MANILA – An official of the National Task Force to End Local Communist Armed Conflict (NTF ELCAC) on Monday said there is a huge difference between designation and red-tagging.
National Commission on Indigenous Peoples (NCIP) Regional Director for Caraga, lawyer Marlon Bosantog, in an online press conference on May 17, made this comment after hearing claims that the designation of the terrorist list is only glorified red-tagging.
"I would like to make comment dun sa (regarding the) concept (that) designation is a glorified red-tagging, in context, sinasabi nilang (they are saying that in) red-tagging, parang (if seems) you associate this person with the communist ideology but the designation is quite different because it's very specific, you are saying that this person is related to activities of terrorism, it does not pertain to ideology perception or ideology but it's more of the actions and these actions are backed up by testimonies, affidavit or pieces of evidence that were the product by the intelligence community or other people that came (to) verify as to why this person should be designated," said Bosantog, NTF ELCAC Legal Cooperation Cluster spokesperson, said during an online press conference.
He said comparing designation to red-tagging is like watering down the gravity of terrorism as an offense.
"We're concerned here on terrorism itself, its boundaries transcends ideologies, so it is done under the premise of due process, number one we have the ATC(Anti-Terrorism Council), it was passed by Congress, they have remedies available to them, kahit yung decision ng (even the decision of the) ATC can actually be questioned before the Supreme Court,” he added.
The Supreme Court, he said, has overarching power when it comes to actions by Executive Department, so they can actually review the actions of the ATC. So for me, we have (processes) open, the people designated have remedies.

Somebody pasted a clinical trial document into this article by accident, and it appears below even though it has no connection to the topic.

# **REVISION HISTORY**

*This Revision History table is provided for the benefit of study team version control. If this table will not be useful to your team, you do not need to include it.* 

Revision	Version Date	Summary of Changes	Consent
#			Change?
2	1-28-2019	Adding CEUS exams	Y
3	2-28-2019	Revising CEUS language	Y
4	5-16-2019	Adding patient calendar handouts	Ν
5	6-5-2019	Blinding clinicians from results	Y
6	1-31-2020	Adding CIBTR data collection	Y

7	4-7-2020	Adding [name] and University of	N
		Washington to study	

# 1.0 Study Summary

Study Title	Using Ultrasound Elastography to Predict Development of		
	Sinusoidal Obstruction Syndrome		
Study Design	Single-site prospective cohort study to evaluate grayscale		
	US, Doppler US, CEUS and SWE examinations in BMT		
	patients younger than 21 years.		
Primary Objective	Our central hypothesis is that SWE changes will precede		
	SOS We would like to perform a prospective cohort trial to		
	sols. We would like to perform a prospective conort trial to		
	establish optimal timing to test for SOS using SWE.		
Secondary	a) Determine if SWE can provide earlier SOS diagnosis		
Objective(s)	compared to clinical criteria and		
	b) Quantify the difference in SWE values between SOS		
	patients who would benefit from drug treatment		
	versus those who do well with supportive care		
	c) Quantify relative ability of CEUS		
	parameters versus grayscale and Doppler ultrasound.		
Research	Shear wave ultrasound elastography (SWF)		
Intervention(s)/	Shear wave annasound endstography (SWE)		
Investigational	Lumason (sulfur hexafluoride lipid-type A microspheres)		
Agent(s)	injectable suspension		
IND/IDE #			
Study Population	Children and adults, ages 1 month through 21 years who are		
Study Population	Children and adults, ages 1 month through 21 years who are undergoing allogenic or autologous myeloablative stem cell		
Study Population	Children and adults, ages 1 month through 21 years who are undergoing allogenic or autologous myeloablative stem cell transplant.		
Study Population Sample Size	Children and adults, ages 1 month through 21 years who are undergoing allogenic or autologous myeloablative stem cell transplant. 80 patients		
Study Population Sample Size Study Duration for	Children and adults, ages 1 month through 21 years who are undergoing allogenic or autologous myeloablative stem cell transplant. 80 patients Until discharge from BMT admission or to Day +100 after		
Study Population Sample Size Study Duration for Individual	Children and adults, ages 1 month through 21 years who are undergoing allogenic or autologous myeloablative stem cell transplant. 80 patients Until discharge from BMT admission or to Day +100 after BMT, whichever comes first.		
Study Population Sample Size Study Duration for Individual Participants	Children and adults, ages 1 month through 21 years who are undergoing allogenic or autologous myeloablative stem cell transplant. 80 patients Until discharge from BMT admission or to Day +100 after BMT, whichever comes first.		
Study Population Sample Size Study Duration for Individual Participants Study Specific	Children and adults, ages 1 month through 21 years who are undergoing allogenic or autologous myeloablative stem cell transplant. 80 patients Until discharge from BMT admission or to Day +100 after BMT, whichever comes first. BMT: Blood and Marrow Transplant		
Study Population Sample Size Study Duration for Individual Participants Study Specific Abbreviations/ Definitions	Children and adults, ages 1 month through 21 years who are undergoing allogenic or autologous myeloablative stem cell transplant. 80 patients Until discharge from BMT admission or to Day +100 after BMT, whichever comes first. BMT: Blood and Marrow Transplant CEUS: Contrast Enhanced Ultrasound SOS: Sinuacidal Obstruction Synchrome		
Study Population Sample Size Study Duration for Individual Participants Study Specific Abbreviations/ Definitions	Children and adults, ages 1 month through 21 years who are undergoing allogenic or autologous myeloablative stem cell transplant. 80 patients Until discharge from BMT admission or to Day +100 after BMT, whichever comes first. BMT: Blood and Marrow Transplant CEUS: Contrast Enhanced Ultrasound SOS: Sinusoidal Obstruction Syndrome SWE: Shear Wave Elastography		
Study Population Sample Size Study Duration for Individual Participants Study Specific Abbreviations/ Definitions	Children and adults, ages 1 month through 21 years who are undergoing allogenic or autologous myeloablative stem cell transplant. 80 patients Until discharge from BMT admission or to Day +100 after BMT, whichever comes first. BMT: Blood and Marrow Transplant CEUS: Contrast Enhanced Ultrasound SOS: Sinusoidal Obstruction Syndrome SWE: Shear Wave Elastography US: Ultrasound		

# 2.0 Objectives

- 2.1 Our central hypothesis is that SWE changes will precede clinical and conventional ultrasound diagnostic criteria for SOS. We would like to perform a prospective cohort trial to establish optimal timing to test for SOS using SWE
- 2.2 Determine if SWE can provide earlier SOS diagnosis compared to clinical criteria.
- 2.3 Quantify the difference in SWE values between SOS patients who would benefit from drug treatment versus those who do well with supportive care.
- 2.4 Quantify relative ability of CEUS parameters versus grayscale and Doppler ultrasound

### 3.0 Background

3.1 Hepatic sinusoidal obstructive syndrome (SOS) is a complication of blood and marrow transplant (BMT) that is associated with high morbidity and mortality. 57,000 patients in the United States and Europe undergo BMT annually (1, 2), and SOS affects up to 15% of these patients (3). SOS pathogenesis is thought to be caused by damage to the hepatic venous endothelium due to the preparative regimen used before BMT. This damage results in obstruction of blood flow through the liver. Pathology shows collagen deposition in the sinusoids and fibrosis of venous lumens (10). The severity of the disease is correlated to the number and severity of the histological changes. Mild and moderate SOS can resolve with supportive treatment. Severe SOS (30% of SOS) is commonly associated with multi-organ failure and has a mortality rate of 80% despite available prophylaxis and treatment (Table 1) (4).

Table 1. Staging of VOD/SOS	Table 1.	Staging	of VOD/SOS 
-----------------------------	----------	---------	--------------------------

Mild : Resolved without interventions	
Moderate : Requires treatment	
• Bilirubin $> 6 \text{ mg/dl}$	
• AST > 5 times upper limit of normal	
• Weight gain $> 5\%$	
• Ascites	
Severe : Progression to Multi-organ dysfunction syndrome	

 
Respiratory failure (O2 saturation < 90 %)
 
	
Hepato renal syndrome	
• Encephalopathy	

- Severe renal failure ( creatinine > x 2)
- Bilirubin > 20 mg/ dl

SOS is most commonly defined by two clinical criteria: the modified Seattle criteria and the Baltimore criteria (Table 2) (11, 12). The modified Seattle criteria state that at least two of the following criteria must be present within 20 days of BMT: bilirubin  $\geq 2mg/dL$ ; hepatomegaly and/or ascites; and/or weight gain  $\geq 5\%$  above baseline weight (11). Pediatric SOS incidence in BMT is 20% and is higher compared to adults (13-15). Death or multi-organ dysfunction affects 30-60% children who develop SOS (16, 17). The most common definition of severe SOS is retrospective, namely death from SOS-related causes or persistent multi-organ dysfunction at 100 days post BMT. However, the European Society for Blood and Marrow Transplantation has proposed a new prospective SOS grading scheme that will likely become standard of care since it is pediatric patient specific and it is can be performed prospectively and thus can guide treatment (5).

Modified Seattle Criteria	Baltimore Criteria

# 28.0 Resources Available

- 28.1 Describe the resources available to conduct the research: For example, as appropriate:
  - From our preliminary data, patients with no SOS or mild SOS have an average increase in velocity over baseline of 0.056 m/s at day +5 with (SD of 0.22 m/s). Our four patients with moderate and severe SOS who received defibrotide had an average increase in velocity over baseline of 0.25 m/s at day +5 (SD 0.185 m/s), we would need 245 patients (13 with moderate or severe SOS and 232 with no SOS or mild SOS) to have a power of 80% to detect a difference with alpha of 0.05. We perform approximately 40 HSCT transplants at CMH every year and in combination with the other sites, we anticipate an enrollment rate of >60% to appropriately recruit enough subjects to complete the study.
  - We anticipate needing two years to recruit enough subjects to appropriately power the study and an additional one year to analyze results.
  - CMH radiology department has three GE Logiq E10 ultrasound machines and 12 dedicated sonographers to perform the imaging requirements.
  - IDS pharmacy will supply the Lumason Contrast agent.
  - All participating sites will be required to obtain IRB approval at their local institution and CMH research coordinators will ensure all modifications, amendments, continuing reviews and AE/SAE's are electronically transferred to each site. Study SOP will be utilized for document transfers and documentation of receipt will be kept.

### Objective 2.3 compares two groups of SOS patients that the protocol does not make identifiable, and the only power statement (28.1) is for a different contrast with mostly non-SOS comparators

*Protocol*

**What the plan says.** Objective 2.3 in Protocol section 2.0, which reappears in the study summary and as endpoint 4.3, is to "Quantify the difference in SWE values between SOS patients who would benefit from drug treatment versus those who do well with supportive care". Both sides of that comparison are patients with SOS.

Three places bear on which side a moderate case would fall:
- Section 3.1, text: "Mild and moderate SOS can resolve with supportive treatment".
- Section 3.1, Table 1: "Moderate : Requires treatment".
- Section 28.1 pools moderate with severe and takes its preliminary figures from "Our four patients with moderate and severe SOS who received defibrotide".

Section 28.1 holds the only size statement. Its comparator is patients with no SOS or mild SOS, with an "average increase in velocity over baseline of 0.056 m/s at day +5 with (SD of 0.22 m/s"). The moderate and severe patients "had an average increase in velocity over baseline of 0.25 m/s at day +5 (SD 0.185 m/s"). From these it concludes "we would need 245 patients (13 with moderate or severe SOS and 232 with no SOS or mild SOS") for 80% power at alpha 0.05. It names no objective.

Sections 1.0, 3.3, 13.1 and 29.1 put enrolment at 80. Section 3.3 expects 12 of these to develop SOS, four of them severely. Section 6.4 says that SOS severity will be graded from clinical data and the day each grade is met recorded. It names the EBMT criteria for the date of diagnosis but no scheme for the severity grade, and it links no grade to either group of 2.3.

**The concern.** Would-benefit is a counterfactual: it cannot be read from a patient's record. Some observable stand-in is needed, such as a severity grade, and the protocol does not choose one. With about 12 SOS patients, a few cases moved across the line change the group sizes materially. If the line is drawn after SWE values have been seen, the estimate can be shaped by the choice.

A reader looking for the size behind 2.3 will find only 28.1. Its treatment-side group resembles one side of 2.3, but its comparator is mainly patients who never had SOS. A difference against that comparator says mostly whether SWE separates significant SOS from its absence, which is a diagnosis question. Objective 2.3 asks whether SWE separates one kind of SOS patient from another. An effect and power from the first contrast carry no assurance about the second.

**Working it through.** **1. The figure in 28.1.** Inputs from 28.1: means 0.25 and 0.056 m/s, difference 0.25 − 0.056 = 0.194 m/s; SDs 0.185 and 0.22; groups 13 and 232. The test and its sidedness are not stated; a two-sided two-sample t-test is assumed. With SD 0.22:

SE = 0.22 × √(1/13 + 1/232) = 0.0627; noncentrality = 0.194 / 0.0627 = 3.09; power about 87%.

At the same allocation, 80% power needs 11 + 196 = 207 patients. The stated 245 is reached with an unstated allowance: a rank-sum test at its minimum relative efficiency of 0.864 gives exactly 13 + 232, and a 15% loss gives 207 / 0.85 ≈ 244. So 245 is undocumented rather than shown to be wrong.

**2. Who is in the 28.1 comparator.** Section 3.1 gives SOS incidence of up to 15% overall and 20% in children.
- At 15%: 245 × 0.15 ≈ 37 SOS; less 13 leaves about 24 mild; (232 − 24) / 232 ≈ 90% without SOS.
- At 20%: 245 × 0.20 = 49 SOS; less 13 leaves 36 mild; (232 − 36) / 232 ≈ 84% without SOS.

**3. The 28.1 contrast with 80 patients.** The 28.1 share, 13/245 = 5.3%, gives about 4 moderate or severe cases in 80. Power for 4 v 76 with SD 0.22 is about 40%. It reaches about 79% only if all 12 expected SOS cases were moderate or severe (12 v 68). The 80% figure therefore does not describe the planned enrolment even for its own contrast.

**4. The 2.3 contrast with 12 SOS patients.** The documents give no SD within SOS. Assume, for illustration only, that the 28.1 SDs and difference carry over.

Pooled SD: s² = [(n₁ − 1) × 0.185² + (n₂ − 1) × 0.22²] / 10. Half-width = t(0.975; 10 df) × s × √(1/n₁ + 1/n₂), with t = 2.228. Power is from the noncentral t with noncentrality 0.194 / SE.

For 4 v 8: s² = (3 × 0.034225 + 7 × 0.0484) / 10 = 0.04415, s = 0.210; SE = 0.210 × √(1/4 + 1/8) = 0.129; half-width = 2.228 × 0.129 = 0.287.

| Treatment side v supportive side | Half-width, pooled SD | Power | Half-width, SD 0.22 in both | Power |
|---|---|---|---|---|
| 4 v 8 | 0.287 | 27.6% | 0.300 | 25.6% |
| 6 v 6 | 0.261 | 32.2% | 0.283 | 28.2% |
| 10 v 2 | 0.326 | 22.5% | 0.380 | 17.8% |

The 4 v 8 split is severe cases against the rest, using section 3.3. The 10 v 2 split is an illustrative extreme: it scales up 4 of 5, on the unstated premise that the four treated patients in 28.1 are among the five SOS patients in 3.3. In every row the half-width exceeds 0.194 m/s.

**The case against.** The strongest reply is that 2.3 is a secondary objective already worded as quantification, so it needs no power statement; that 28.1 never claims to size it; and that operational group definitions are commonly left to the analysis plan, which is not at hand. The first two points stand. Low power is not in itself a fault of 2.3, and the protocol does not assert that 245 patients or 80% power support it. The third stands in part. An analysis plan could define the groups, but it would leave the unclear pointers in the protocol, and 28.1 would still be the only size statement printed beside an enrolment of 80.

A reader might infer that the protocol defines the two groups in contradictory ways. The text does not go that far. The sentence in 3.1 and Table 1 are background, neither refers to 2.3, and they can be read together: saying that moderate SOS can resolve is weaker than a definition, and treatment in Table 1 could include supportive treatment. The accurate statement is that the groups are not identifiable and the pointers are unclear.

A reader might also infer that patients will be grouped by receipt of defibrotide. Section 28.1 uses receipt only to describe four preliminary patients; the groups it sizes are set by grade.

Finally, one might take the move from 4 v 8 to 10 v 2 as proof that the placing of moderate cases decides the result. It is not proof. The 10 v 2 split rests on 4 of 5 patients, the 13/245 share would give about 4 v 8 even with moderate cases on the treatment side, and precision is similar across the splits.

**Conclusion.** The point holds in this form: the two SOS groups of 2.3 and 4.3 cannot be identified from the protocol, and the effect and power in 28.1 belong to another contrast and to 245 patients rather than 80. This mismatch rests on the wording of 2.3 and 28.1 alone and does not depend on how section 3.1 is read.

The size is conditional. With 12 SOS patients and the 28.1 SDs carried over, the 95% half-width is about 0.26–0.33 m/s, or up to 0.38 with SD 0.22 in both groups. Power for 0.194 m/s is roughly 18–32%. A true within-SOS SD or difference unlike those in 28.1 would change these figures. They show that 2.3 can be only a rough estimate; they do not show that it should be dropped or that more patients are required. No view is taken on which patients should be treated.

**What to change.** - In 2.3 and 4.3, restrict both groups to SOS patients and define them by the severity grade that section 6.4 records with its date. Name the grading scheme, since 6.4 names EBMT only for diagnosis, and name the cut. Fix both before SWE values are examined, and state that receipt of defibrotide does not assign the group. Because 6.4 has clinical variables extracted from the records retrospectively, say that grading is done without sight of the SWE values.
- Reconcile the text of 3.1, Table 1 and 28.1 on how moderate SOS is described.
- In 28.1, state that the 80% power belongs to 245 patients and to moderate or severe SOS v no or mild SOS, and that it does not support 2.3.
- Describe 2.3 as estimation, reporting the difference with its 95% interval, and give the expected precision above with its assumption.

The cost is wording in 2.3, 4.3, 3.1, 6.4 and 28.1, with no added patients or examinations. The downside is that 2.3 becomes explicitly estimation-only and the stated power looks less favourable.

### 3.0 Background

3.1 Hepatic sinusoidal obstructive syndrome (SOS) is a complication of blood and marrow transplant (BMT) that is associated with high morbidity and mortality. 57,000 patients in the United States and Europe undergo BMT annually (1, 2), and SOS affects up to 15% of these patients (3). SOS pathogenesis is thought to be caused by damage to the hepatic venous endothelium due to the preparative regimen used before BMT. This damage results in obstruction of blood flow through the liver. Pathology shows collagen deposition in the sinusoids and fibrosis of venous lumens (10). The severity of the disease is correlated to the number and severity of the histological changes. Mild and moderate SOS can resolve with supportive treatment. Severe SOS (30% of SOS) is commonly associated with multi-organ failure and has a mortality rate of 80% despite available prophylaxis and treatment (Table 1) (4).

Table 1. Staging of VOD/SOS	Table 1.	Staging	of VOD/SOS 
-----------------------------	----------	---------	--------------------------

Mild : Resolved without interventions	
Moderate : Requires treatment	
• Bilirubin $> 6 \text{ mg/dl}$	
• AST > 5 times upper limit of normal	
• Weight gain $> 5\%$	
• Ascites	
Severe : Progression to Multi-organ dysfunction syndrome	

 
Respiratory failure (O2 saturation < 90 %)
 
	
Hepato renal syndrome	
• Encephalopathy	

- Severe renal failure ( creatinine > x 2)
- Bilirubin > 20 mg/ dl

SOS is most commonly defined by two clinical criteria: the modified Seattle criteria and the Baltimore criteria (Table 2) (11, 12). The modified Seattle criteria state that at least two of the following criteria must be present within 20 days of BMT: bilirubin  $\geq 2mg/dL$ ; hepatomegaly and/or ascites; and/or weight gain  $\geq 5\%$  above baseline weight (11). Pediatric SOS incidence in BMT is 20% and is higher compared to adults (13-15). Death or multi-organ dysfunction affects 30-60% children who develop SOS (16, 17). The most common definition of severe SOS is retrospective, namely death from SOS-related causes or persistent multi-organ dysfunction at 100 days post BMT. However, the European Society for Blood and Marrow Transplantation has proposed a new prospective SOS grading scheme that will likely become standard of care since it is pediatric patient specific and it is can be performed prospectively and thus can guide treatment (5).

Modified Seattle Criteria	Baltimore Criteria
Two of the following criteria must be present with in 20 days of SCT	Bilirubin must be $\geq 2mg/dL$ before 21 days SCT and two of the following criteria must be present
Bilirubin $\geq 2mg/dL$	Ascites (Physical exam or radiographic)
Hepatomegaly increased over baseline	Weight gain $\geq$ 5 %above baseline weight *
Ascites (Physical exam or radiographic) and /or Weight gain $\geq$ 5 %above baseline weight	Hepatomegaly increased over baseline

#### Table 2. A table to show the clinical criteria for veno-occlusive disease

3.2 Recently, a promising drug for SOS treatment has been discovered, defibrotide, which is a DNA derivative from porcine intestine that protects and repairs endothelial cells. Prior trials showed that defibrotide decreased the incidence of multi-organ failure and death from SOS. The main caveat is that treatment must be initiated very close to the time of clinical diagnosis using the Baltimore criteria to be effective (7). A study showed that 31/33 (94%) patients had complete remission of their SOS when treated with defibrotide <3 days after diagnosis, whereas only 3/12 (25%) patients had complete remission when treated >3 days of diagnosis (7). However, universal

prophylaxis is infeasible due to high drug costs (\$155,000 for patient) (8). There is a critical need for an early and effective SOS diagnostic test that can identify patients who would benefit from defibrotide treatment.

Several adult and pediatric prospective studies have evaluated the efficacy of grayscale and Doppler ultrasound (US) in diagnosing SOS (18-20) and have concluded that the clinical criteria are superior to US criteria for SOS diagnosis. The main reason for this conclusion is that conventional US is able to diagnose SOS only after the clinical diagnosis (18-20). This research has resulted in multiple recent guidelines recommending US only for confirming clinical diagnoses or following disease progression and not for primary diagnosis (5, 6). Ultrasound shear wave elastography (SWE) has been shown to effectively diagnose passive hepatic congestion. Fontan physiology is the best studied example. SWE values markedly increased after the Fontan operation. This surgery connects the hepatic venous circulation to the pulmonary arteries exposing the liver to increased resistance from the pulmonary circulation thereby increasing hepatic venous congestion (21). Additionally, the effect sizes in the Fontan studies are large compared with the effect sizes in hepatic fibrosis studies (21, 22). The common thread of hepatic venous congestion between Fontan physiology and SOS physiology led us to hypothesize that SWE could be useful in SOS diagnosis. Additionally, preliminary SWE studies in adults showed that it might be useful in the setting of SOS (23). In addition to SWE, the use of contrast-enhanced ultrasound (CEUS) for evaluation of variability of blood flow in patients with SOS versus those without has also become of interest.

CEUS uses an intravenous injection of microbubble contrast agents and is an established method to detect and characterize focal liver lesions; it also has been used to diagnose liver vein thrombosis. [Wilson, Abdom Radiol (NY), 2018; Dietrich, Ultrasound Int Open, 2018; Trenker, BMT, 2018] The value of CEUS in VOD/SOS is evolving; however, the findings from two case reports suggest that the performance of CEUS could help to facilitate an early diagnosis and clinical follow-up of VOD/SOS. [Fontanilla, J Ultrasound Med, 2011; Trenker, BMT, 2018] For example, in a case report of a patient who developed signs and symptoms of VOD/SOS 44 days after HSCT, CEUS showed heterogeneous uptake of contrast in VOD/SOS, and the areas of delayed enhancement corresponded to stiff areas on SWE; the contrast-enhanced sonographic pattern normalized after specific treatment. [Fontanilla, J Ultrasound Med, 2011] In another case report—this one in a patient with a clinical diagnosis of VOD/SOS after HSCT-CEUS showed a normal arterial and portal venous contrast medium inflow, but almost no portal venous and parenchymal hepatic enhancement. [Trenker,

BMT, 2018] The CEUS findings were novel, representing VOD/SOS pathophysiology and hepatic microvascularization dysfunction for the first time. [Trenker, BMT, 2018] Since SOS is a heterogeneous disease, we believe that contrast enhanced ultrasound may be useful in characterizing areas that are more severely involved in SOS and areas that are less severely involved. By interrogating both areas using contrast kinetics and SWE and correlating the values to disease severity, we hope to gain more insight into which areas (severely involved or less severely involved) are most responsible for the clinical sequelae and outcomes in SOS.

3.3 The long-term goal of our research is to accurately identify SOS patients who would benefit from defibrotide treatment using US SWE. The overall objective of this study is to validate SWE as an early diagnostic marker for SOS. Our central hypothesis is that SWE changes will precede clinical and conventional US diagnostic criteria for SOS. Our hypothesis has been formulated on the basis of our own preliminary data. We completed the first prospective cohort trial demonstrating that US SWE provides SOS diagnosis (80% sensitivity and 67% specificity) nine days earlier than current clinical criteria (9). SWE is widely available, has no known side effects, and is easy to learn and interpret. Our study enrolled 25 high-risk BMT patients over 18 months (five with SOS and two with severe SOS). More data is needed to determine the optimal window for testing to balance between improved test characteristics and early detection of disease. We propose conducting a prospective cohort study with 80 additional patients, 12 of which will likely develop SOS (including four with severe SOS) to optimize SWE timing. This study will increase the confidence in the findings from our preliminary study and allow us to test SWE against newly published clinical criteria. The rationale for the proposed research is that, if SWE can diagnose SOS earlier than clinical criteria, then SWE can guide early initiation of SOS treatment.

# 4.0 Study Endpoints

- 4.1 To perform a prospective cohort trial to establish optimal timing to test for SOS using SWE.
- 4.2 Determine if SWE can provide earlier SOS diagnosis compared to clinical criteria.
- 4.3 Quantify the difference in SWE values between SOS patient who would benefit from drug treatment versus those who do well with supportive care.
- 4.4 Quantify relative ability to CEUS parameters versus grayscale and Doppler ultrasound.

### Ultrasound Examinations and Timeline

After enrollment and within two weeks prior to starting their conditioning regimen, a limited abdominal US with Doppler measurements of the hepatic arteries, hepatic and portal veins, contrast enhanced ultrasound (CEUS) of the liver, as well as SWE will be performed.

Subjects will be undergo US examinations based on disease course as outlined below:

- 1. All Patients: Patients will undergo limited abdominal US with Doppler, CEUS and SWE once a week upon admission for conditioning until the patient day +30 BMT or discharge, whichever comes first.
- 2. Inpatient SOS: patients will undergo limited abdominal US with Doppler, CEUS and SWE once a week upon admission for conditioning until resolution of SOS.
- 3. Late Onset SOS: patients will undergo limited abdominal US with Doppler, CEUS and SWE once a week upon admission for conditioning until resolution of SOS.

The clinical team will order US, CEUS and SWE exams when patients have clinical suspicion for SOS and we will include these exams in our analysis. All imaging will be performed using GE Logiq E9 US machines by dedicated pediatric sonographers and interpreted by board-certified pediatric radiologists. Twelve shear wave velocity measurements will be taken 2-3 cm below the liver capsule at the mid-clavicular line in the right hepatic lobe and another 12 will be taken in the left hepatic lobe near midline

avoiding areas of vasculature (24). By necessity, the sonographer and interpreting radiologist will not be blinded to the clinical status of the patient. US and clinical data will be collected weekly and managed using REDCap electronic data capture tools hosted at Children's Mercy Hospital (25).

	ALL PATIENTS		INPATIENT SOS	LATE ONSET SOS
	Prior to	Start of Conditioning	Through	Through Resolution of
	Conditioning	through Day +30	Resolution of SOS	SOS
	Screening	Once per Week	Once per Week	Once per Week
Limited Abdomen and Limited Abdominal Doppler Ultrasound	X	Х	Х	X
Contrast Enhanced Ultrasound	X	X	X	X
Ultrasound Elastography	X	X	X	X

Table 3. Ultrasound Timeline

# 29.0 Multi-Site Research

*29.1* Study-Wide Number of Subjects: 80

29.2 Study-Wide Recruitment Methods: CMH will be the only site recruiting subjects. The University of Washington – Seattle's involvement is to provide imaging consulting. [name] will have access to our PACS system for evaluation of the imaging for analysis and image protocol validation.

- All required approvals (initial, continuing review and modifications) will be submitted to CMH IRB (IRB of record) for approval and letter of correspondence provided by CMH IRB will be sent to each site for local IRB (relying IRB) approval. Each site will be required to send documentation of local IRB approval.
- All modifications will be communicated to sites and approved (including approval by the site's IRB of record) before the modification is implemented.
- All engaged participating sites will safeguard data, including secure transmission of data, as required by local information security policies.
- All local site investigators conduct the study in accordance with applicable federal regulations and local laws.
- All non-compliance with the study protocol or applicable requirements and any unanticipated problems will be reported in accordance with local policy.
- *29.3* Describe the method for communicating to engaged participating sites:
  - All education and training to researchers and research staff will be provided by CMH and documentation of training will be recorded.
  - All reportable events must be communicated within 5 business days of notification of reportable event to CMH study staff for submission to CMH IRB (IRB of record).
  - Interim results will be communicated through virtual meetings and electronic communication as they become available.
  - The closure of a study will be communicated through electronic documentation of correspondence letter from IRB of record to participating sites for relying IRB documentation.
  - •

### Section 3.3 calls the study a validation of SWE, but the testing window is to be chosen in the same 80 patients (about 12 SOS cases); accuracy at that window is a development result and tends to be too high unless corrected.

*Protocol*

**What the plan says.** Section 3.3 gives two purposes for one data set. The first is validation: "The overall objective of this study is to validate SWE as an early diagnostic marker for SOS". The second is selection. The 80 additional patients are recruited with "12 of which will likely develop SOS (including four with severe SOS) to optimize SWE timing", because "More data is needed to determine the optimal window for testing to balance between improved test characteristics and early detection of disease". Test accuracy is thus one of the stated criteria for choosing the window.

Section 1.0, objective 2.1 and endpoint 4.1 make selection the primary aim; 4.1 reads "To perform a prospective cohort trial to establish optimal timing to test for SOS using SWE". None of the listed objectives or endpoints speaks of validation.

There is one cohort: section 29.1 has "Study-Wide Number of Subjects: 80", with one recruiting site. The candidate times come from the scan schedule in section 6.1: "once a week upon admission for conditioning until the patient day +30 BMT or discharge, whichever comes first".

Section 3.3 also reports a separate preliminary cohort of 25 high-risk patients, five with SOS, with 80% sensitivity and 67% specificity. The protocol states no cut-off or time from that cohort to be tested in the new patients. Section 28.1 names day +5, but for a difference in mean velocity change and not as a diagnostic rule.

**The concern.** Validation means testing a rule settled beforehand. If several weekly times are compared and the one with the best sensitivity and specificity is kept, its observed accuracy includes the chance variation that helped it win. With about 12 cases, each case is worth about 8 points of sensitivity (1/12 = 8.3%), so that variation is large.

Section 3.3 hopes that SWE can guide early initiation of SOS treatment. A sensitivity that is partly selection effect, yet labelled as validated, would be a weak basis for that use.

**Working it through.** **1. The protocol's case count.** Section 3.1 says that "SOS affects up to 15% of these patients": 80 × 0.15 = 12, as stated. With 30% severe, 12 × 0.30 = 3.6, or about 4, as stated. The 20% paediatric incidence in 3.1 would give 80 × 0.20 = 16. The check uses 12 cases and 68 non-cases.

Republic Act 11479 defines terrorists as persons who engage in acts intended to cause death or serious bodily injury to any person or endangers a person's life; cause extensive damage or destruction to a government or public facility, public place, or private property; and cause extensive interference with, damage or destruction to critical infrastructure.
It also defines terrorists as those who develop, manufacture, possess, acquire, transport, supply, or use weapons, explosives or biological, nuclear, radiological, or chemical weapons and release dangerous substances causing fire, floods, or explosions.
The ATC has formally designated Communist Party of the Philippines (CPP) founder Jose Maria Sison and 18 others, as well as 10 members of the Abu Sayyaf Group (ASG) and other extremist groups as “terrorists”.
Signed by the council’s chairperson, Executive Secretary Salvador Medialdea, and vice-chairperson Hermogenes Esperon, on April 20, the ATC designated the “central committee members of the Communist Party of the Philippines and New People’s Army also known as Bagong Hukbong Bayan (CPP/NPA) as terrorists, which was designated under ATC Resolution No. 12 (2020) released on May 13. (PNA)